"Yes it (GrainCorp) was a shock to everyone. It was viewed as a politically driven decision that would not stack up on economic grounds. But I don't think it is a massive issue," Mr Andrew said.
But he said "companies now have to be cautious".
"They need to go and talk to FIRB. Just don't assume you will get your deal waved through."
Mr Andrew's comments were backed by KPMG Australian chairman Peter Nash, who said the GrainCorp decision would "have quite modest consequences". He said: "It certainly was noted and was unfortunate, but at the end of the day it was one transaction. I think overseas investors will move past that issue relatively quickly."
By contrast, Mr Andrew said the decision of the Australian B20 business advisory forum, which will make recommendations for next year's G20 agenda, to drop corruption from its top priorities for 2014 had been criticised in the region.
"The previous two (G20 meetings) have made it the No 1 agenda item and the Australians are being seen as burying it a bit," he said. "The argument is that through the very good work of the G20, corruption in China and Russia is now being addressed. Whereas corruption in Indonesia isn't really being addressed and it is on Australia's doorstep. There are people who are passionate about this who want Australia to do more."
Investment and infrastructure, trade, human capital and financial systems have emerged as key issues for discussion among the 29 B20 members, which include Seven Holdings chairman Kerry Stokes, Qantas chief executive Alan Joyce, Westpac boss Gail Kelly, BHP Billiton's Andrew Mackenzie and CBA's Ian Narev.
The B20 agenda is being spearheaded by Wesfarmers chief executive Richard Goyder and Mallesons chief Robert Milliner. Mr Andrew said the Australian decision was perfectly justifiable. "To be fair, the Australians are saying let's pick four things and do it well. And corruption is not a big issue in Australia." He said the recent Chinese government crackdown on graft was having far-reaching consequences. Behind the scenes it was having a huge impact on governance and mindsets at all the major Chinese companies.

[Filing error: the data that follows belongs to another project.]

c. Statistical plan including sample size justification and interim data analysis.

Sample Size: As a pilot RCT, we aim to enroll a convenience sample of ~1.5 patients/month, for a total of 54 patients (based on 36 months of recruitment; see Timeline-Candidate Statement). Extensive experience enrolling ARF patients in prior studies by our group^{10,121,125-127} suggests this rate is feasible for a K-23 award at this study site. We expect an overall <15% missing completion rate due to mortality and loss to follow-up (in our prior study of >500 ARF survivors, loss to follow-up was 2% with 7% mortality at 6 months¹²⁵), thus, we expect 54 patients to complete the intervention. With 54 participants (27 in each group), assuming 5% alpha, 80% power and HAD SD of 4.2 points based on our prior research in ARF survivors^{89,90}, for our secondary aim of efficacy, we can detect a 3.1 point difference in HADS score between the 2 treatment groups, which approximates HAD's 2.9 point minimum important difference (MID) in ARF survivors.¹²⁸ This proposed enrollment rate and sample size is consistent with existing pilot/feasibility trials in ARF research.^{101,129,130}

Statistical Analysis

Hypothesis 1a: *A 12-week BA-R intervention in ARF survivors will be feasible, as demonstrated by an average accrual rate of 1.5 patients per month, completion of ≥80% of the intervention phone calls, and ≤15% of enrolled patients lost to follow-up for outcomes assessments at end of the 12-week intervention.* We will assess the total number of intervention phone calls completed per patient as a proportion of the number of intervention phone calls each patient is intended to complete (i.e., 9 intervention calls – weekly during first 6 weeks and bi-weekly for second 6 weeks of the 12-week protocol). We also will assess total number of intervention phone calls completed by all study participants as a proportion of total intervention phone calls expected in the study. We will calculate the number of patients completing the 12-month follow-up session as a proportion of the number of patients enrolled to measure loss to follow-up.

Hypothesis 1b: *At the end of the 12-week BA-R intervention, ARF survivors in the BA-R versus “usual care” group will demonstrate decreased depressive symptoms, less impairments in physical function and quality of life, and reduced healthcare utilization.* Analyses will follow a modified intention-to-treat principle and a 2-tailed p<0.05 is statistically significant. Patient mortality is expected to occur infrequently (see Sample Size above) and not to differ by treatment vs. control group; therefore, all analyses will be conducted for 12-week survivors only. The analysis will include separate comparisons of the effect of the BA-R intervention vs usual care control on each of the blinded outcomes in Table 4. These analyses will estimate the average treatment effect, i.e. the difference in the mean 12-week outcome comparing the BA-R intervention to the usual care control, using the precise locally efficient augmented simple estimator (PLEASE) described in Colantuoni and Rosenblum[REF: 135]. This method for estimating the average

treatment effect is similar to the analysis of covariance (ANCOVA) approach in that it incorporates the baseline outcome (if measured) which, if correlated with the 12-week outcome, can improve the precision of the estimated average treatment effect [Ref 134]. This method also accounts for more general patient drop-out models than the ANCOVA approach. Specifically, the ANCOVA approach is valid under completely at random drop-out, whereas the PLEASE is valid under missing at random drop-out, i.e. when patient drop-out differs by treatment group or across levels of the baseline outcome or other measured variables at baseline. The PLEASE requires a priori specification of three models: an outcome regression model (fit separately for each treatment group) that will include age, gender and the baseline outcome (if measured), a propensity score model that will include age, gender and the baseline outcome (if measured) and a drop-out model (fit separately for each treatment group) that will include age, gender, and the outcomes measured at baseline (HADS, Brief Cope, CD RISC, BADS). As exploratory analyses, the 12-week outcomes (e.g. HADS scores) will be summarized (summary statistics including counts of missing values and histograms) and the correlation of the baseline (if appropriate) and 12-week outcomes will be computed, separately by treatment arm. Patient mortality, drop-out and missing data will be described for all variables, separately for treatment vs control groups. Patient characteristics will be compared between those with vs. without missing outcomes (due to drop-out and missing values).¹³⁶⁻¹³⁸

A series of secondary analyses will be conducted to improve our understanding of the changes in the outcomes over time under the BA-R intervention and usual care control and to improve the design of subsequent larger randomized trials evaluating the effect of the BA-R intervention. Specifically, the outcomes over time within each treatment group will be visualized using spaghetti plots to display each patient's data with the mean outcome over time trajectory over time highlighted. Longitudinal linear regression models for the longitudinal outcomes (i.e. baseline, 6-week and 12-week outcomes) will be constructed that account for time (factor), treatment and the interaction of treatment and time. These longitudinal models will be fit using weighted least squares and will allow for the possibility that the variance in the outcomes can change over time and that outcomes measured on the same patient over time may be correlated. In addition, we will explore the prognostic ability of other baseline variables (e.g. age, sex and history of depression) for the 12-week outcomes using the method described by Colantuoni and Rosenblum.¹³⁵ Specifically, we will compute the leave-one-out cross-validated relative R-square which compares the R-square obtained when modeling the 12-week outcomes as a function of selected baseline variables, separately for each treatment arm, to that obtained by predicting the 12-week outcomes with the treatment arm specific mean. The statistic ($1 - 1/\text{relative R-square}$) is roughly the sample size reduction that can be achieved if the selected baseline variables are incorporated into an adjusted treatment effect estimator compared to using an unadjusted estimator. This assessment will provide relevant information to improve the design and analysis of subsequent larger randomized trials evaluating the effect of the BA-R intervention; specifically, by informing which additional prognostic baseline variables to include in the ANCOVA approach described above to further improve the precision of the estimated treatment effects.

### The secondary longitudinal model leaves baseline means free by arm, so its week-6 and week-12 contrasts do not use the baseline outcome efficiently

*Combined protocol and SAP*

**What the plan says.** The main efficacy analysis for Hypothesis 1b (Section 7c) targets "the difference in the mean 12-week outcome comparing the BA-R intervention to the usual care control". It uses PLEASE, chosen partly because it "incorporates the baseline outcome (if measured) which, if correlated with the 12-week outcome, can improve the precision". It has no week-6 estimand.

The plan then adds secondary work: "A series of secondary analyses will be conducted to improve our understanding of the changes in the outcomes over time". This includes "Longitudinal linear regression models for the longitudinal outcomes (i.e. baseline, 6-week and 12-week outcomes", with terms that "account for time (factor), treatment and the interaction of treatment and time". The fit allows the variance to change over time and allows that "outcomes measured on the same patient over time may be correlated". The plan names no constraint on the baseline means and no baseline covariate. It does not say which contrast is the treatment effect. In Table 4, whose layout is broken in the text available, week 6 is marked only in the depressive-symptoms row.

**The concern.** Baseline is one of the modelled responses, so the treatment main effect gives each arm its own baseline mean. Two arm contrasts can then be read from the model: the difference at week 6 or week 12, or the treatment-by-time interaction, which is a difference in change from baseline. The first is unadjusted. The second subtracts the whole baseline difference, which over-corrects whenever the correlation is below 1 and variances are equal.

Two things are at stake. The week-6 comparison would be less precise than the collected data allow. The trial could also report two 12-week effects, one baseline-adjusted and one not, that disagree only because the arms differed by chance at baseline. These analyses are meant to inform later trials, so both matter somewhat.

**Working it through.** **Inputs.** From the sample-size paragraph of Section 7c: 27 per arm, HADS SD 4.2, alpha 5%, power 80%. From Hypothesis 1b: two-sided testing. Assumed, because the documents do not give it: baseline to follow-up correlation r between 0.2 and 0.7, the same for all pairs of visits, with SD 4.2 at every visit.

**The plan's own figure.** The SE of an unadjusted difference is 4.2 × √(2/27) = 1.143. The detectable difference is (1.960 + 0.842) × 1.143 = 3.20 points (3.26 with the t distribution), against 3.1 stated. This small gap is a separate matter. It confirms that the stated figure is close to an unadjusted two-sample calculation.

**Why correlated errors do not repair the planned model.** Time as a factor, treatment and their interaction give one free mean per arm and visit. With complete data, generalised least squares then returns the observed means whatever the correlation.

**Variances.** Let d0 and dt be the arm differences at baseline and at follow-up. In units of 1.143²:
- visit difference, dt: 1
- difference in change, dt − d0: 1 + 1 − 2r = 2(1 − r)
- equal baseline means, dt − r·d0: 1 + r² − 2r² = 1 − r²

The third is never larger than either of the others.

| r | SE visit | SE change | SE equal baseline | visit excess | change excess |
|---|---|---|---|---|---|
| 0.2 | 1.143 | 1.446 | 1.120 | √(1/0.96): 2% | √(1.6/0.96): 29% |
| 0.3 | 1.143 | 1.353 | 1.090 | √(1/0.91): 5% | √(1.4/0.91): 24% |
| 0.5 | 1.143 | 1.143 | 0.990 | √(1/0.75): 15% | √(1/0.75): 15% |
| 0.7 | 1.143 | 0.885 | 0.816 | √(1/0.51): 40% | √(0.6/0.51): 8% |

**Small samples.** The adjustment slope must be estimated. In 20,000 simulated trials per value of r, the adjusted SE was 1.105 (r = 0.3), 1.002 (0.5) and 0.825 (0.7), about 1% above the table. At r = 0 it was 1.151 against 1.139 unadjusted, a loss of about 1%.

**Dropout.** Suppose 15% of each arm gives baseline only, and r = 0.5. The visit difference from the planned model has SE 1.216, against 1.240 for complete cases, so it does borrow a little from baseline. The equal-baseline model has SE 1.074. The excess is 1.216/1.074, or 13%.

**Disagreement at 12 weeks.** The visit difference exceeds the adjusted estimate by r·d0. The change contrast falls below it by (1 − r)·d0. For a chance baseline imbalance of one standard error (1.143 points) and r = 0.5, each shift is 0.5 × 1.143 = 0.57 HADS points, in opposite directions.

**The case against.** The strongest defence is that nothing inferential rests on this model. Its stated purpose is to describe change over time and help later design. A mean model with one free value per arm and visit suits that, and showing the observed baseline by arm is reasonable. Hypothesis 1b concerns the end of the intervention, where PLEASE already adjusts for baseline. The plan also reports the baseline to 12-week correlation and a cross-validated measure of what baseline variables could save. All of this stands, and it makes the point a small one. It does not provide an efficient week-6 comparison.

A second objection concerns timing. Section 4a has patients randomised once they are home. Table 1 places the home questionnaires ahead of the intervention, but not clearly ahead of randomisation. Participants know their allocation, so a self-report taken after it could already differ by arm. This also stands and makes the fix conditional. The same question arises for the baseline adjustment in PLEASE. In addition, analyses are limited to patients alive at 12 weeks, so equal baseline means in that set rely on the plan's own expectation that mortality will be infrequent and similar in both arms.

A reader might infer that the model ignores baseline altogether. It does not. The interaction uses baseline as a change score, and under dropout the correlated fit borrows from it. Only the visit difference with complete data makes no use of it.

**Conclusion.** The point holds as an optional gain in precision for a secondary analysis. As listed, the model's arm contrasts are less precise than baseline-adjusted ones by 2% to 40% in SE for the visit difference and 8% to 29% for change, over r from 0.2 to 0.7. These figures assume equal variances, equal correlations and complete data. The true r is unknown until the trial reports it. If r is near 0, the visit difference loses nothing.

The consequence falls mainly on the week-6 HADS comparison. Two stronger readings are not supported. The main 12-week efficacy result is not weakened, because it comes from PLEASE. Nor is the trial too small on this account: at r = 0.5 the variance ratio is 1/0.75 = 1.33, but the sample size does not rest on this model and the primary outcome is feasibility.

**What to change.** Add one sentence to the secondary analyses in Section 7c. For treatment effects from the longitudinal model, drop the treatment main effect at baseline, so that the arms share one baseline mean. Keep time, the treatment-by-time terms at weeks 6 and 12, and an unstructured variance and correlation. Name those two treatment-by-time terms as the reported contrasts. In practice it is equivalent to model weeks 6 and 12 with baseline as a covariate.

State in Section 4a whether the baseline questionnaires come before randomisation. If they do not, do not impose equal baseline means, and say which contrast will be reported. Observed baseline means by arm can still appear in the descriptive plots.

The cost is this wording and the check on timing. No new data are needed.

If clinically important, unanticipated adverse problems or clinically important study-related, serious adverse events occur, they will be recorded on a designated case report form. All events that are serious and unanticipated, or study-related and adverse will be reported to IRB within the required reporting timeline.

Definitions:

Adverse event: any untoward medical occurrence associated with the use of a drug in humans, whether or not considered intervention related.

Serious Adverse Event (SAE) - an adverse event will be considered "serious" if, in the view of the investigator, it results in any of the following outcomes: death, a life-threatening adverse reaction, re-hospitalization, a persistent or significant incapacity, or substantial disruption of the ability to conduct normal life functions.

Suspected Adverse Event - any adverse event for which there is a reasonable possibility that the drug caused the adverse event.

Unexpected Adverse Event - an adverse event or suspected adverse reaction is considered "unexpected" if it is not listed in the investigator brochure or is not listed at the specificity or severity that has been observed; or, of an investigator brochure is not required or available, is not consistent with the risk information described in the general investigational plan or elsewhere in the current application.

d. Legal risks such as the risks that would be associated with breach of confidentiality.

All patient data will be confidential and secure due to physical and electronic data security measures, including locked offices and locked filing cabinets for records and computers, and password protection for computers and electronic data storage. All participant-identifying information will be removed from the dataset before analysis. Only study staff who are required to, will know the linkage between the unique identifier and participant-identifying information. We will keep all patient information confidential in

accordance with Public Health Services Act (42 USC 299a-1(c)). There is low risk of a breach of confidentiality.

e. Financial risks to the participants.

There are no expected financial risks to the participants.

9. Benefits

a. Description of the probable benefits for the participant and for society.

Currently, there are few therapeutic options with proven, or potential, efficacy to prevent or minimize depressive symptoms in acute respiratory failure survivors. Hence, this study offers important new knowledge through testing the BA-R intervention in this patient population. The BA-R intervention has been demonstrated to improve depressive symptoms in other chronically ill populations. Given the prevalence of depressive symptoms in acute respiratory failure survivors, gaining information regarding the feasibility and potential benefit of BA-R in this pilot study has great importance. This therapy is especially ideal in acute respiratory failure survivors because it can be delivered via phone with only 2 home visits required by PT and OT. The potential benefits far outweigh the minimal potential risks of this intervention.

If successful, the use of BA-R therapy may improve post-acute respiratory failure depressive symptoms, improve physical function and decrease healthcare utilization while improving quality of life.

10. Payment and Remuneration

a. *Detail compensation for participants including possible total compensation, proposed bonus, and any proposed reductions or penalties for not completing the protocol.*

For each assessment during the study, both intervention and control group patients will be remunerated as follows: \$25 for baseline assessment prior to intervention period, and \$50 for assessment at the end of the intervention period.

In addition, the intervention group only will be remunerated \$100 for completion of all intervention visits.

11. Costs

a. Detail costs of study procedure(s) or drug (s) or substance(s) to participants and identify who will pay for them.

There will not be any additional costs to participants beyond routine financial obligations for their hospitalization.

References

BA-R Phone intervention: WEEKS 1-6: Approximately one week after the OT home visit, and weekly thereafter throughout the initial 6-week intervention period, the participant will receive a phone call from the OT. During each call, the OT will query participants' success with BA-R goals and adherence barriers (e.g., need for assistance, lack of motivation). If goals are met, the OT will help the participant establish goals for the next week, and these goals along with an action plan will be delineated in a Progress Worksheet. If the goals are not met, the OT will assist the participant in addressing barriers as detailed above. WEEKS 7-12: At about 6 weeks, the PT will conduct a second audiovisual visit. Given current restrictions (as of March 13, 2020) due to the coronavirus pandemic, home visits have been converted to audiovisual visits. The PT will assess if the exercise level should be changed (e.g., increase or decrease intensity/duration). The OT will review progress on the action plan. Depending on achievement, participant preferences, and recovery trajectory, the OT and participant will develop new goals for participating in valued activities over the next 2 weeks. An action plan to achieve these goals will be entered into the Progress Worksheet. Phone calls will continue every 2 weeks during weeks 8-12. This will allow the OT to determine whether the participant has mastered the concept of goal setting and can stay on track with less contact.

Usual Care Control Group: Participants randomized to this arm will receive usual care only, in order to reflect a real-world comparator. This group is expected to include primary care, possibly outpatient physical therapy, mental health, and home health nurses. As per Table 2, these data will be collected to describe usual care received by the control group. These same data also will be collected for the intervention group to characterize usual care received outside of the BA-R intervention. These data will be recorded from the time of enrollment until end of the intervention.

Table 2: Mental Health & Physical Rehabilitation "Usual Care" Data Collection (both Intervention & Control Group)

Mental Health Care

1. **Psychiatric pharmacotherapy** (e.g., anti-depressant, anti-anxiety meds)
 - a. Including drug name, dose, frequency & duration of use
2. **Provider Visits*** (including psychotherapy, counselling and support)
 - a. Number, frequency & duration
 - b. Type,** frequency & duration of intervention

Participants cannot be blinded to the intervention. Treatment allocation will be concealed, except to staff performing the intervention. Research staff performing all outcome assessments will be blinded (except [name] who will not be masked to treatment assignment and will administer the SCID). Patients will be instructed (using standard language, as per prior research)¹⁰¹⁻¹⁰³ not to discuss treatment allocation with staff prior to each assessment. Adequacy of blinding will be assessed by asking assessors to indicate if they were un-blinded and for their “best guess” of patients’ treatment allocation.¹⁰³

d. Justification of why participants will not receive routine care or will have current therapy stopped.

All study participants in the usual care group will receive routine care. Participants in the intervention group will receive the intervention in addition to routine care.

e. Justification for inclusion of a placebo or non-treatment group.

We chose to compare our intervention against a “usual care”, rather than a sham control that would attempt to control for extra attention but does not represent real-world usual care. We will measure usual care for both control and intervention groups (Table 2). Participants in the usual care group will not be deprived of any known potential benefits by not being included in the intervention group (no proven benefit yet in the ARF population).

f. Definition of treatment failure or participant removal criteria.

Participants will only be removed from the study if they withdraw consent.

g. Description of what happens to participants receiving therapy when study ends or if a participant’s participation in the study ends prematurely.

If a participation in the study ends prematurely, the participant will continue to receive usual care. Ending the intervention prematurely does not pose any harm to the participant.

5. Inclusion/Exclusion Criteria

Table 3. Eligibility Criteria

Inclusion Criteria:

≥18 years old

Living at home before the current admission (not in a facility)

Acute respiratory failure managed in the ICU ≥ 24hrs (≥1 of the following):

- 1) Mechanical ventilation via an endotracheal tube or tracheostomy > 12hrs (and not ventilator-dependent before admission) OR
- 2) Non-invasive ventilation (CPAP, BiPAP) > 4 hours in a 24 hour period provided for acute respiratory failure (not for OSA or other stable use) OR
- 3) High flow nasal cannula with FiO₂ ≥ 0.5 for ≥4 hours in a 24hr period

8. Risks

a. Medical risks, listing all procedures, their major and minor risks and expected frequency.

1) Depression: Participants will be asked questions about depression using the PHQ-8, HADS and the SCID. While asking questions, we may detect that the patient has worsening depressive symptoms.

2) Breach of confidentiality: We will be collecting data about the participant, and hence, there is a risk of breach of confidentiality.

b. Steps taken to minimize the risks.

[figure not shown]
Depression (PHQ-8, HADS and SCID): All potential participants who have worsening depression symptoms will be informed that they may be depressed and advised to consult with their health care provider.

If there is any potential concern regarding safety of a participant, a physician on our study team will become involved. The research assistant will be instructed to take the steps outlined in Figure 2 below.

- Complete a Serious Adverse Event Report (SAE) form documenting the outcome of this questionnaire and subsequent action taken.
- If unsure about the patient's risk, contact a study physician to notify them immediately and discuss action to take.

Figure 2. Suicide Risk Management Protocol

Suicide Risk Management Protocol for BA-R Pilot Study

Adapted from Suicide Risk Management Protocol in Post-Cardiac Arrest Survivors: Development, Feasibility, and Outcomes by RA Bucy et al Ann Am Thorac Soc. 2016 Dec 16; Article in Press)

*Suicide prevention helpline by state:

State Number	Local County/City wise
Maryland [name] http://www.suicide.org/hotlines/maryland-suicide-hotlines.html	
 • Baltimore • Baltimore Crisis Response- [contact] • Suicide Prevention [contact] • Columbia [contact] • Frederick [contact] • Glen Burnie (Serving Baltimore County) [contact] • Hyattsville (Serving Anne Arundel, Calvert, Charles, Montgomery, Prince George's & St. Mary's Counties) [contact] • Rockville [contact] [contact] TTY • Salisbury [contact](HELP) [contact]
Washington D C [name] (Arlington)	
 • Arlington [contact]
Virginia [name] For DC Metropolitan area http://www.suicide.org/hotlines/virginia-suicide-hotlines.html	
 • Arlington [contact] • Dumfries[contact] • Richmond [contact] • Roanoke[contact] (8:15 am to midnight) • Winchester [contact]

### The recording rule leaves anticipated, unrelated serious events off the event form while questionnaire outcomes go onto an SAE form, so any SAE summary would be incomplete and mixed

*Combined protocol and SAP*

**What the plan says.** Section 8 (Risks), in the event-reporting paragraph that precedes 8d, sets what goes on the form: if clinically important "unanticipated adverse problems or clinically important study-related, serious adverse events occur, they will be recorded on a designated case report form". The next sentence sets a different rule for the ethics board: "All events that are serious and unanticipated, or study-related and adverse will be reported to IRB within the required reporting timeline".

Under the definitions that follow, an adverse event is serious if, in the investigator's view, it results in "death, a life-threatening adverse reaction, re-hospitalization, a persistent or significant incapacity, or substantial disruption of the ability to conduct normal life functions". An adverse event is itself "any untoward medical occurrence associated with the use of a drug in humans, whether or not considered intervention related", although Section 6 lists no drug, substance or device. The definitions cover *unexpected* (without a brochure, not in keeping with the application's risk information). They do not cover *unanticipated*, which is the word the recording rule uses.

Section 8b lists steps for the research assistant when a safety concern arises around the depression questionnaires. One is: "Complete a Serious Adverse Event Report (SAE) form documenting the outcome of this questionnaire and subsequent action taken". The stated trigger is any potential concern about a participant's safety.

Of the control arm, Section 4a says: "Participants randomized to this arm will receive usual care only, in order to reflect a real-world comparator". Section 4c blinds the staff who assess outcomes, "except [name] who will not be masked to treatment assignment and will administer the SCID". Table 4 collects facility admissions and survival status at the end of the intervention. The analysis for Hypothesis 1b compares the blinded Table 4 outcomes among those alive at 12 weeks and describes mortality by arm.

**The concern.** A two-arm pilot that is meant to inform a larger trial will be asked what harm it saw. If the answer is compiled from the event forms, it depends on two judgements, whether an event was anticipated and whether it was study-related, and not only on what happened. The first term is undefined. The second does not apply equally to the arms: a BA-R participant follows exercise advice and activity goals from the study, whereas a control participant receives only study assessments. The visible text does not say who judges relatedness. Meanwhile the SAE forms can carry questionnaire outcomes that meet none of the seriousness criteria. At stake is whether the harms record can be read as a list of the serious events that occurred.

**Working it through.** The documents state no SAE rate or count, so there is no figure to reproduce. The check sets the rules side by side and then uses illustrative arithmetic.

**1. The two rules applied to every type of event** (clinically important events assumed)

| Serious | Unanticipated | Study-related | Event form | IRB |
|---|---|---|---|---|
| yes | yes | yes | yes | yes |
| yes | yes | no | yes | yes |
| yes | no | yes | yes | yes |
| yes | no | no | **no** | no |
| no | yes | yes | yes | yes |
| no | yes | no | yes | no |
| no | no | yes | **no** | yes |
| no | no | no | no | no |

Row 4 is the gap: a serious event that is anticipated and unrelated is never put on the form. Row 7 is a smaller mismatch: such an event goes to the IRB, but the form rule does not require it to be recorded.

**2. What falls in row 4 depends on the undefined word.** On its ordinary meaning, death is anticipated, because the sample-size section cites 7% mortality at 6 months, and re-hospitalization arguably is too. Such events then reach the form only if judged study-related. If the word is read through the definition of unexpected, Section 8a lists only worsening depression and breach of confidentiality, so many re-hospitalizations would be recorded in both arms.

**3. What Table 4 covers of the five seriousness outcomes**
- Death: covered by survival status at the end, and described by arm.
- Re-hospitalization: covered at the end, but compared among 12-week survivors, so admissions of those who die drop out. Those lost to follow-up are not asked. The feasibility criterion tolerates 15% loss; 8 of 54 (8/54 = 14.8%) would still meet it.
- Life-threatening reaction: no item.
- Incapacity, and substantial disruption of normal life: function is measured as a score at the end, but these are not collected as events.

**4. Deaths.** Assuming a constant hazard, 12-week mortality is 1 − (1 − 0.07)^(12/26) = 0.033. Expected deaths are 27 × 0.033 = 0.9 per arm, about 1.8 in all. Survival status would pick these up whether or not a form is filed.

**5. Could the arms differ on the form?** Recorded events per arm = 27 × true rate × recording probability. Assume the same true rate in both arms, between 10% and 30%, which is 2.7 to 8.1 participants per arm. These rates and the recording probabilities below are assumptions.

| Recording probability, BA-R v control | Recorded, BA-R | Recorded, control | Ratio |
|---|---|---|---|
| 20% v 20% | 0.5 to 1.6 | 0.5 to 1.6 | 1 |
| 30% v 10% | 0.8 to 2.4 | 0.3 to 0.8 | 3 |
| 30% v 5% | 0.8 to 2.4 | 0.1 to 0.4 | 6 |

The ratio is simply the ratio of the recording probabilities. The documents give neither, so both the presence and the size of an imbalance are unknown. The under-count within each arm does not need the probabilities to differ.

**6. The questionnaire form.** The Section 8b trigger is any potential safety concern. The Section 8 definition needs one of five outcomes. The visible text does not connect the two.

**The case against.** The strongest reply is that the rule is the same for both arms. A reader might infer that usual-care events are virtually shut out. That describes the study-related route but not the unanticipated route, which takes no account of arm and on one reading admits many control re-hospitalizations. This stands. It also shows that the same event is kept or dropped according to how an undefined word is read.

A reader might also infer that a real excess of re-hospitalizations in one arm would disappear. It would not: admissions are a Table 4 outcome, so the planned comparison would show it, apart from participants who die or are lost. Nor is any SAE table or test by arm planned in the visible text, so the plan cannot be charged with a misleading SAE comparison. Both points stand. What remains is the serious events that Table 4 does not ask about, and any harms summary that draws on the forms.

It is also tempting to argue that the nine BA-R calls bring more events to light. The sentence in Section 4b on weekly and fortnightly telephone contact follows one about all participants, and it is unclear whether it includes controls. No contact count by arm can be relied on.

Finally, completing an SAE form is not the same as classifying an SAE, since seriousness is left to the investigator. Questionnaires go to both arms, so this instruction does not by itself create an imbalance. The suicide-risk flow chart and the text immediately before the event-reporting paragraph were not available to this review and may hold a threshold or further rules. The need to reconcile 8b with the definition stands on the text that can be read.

"We see it manifested in many ways," he said. "At the moment you can't even give a mooncake -- a traditional greeting -- to a Chinese government official . . . This has all happened in three months -- it has gone from the way business is done in China to the way business isn't done and there are a number of senior people very scared about their past history.
"If you talk to the chairman of any state-owned enterprise, this is their No 1 issue -- to ensure they are compliant with the new direction. In the longer term, you are seeing a very different business culture come through."
He said this was having an impact on the processes around investment into Australia.
"For Chinese companies coming to Australia, it used to be driven by entrepreneurs," he said. "Now you have state officials alongside saying, 'Have you done the appropriate due diligence? Have you signed off the regulatory requirements? What lawyers are involved?' You are seeing a much more international standard of investment." This meant greater opportunity for Australian investment in China. "Services in particular is a great opportunity -- because they just don't know how to do it," he said.
"The Australian economy will still be quite challenged (in the year ahead), but . . . you will see more innovation and investment offshore in Asian markets. Already I am seeing significantly increased interest in Asia.’ ‘The Australian’